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So after all these years of knowing Pluto as the ninth planet, and having to make those freaking foam solar systems as a kid, Pluto no longer exist as a planet. Well, that is scientist for ya, just wait a few years and they'll change its status back to a planet. Scientist are supposed to be data oriented, without putting their own view ahead of the data, but that rarely happens. What are teachers supposed to tell kids, when they come in for their planetary lesson, "Umm, we only have eight planets now". (Shrugging Shoulders) I guess the five food groups will be knocked down to four next. LOL What say you?

Everybody is blogging about this very subject, and perhaps the IAU conference is where Jett Loe has been loitering, and I am quite certain that the gang from The Playaz Ball were lurking amongst the scientist.

Discovered in 1930, Pluto has traditionally been considered the ninth planet, and furthest from the sun, in the solar system.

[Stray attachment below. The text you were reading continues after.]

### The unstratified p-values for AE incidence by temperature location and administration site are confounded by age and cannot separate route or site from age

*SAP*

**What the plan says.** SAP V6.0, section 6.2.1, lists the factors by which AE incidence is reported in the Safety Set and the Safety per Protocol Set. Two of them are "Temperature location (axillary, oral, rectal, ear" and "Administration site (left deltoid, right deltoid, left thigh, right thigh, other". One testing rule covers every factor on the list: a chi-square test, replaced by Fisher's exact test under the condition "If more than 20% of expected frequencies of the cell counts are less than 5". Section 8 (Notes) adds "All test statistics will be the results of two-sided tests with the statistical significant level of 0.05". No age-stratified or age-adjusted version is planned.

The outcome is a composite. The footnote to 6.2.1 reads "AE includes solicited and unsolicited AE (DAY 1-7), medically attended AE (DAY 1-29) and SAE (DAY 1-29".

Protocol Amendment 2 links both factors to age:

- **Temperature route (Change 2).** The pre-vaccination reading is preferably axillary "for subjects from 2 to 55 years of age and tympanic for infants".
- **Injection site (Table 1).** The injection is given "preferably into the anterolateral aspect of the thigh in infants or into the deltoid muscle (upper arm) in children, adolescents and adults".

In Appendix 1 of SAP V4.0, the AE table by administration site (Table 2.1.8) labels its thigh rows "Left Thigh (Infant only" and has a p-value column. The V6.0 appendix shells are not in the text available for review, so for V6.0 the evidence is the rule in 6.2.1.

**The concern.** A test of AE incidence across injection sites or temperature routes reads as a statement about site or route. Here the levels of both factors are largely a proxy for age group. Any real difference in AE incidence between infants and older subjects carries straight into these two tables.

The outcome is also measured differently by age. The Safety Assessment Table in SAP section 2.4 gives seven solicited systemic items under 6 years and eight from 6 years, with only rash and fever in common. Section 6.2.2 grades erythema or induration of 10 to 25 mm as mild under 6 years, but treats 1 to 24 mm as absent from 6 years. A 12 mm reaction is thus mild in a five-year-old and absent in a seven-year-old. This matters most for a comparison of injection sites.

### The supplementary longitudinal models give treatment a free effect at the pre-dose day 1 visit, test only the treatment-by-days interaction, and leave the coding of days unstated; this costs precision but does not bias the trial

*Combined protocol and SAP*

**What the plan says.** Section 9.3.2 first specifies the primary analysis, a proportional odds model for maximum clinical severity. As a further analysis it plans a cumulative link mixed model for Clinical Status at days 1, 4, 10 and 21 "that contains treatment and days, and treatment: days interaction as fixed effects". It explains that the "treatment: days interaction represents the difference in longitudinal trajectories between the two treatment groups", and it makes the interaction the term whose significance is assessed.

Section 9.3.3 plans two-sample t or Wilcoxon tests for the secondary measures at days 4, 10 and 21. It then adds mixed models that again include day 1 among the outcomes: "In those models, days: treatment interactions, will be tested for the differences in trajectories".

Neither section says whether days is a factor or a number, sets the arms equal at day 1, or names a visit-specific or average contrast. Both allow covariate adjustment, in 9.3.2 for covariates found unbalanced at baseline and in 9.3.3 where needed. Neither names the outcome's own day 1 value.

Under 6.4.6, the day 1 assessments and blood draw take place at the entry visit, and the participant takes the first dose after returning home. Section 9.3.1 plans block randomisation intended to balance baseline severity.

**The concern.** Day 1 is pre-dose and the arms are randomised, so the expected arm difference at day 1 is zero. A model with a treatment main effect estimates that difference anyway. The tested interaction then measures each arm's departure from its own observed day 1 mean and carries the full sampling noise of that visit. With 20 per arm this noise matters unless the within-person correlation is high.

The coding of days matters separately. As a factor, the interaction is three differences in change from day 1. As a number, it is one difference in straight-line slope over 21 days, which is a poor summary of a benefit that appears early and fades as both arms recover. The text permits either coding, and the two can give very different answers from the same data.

However, the definition of a planet approved after a heated debate among some 2,500 scientists from the International Astronomical Union (IAU) meeting in Prague drew a clear distinction between Pluto and the other eight planets.

The scientists agreed that to be called a planet, a celestial body must be in orbit around a star while not itself being a star.

It also must be large enough in mass for its own gravity to pull it into a nearly spherical shape and have cleared the neighbourhood around its orbit.

Pluto was disqualified because its oblong orbit overlaps with Neptune's.

The new definition -- the first time the IAU has tried to define scientifically what a planet is -- means a second category called "dwarf planets", has been created, as well as a third category for all other objects, except satellites, known as small solar system bodies.

The need to define what it takes to be a planet was driven by technological advances that enable astronomers to look further into space and to measure more precisely the size of celestial bodies in our solar system.

From now on, traditional planets will be restricted to eight: Mercury, Earth, Jupiter, Saturn, Neptune, Venus, Mars and Uranus.

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